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The naked truth about skin cancer

"I would plead with farmers to get their skin checked. It's so important — if I catch something early, it's no big deal."

Shelley E. Huguley

May 14, 2018

15 Slides

May is National Melanoma Skin Cancer Prevention Month and clinics throughout the U.S. are hosting free skin cancer screenings to identify any skin spots that may be of concern and need to be treated by a dermatologist. The University Medical Center Southwest Cancer Center in Lubbock, Texas, hosted one such event, Saturday, May 12. And after checking sprinklers, my farmer and I headed to Lubbock to have our skin checked.

I am a child of the generation that thought laying out lathered in baby oil was a good idea. All to say, I've had some pretty major sunburns. My farmer, Preston Huguley, on the other hand, is red-headed and fair skinned and has been working under the sun's harmful rays since he was a boy. 

If I ever wondered if my farmer loves me, after Saturday, I have no doubt. Not only did he take the morning off from planting but he agreed to be photographed and in a hospital gown, no less, for this gallery! But if this encourages one farmer, one rancher and or their spouses to have their skinned checked, it will all be worth it.

Dr. Ashley Sturgeon, a farmer’s wife and assistant professor of dermatology at Texas Tech University Health Sciences Center, performed our screening. As she looked at my husband's skin she found areas of concern she says will require a broadcast application of treatment, in other words, a lotion that is spread throughout an entire area, whereas other spots she identified, she says will only need to be spot-sprayed or burned off. She did label one spot on my farmer's hand as a "big careless weed," which he will get treated this fall or when and if it decides to rain.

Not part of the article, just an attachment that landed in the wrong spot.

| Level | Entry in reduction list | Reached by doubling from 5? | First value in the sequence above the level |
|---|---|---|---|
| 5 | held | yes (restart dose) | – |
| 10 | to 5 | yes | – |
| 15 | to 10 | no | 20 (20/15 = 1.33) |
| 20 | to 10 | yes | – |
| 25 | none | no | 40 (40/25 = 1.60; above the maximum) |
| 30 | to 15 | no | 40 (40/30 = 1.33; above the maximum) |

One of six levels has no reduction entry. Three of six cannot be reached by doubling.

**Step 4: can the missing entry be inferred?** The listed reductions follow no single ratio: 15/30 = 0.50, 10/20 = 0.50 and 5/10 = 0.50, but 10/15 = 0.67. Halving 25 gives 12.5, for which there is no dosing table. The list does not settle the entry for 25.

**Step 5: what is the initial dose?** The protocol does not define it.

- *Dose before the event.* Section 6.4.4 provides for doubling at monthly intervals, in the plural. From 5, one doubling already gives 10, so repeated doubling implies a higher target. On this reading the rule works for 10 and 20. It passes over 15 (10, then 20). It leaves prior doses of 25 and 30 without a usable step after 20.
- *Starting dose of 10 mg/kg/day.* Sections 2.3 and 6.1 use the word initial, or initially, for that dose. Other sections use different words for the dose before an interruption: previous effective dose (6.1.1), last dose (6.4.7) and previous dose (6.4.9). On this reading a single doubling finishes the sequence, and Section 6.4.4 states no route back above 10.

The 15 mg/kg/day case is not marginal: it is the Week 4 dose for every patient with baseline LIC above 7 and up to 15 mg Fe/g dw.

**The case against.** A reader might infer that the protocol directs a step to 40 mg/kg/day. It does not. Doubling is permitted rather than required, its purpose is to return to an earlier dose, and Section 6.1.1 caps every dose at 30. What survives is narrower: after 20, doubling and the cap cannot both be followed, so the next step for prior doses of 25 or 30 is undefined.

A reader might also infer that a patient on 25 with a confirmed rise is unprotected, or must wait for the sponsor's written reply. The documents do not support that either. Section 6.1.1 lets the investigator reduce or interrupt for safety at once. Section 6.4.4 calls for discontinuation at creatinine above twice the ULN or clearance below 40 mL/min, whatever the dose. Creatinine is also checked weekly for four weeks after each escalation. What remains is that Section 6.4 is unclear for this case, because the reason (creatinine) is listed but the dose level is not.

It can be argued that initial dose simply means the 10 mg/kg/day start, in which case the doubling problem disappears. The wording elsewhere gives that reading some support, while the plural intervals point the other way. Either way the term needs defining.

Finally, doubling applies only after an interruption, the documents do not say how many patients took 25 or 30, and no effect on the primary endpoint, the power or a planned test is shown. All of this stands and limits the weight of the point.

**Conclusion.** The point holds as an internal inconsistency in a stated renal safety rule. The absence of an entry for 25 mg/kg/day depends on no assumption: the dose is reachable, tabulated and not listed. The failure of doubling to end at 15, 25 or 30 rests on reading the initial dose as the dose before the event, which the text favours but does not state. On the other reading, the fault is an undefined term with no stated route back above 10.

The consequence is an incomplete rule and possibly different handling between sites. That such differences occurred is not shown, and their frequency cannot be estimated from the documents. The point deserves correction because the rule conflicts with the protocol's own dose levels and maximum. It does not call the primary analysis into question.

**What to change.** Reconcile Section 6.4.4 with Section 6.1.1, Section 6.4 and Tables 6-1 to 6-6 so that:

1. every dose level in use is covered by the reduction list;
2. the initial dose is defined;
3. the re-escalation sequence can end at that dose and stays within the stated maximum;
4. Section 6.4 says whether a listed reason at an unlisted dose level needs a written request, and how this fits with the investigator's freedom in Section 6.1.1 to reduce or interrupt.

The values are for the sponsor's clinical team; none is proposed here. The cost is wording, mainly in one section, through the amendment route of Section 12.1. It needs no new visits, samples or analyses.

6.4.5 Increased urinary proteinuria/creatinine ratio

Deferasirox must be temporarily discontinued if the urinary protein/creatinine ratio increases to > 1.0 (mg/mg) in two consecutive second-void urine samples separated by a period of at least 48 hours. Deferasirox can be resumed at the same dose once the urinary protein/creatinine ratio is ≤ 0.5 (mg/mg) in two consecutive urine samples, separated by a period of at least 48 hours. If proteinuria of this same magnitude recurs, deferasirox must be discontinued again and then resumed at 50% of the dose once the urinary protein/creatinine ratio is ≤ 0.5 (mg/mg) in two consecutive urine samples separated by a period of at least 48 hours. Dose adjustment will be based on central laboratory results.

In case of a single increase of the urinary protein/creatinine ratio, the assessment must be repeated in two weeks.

“If you catch things early, its most often an easy fix,” says Sturgeon. "I would plead with farmers to get their skin checked. It's so important — if I catch something early, it's no big deal. If you wait until it becomes noticeable to you that's when it can be a problem. And skin cancer can go from not a big deal to a really big deal and just a matter of months so get your skin checked."

To find a free skin cancer screening location or to learn more about skin cancer, go to: https://bit.ly/2jlBjOs

Sturgeon says common areas that farmers and ranchers develop skin spots are on the top of their ears, noses, hands and back of the neck. She recommends wearing sunscreen with an spf of 30 and wearing long sleeves. Most importantly, she urges those work outdoors to reapply their sunscreen every couple of hours. 

See Farmer’s wife/dermatologist urges farmers, ranchers to protect their skin.

See Videos: Melanoma Skin Cancer Prevention Month kicks off, free skin screenings offeredMelanoma Monday: Part II

To learn about the ABCDEs of melanoma.

 

 

 

About the Author(s)

Shelley E. Huguley

Editor, Southwest Farm Press

Shelley Huguley has been involved in agriculture for the last 25 years. She began her career in agricultural communications at the Texas Forest Service West Texas Nursery in Lubbock, where she developed and produced the Windbreak Quarterly, a newspaper about windbreak trees and their benefit to wildlife, production agriculture and livestock operations. While with the Forest Service she also served as an information officer and team leader on fires during the 1998 fire season and later produced the Firebrands newsletter that was distributed quarterly throughout Texas to Volunteer Fire Departments. Her most personal involvement in agriculture also came in 1998, when she married the love of her life and cotton farmer Preston Huguley of Olton, Texas. As a farmwife, she knows first-hand the ups and downs of farming, the endless decisions made each season based on “if” it rains, “if” the drought continues, “if” the market holds. She is the bookkeeper for their family farming operation and cherishes moments on the farm such as taking harvest meals to the field or starting a sprinkler in the summer with the whole family lending a hand. Shelley has also freelanced for agricultural companies such as Olton CO-OP Gin, producing the newsletter Cotton Connections while also designing marketing materials to promote the gin. She has published articles in agricultural publications such as Southwest Farm Press while also volunteering her marketing and writing skills to non-profit organizations such as Refuge Services, an equine-assisted therapy group in Lubbock. She and her husband reside in Olton with their three children Breely, Brennon and HalleeKate.

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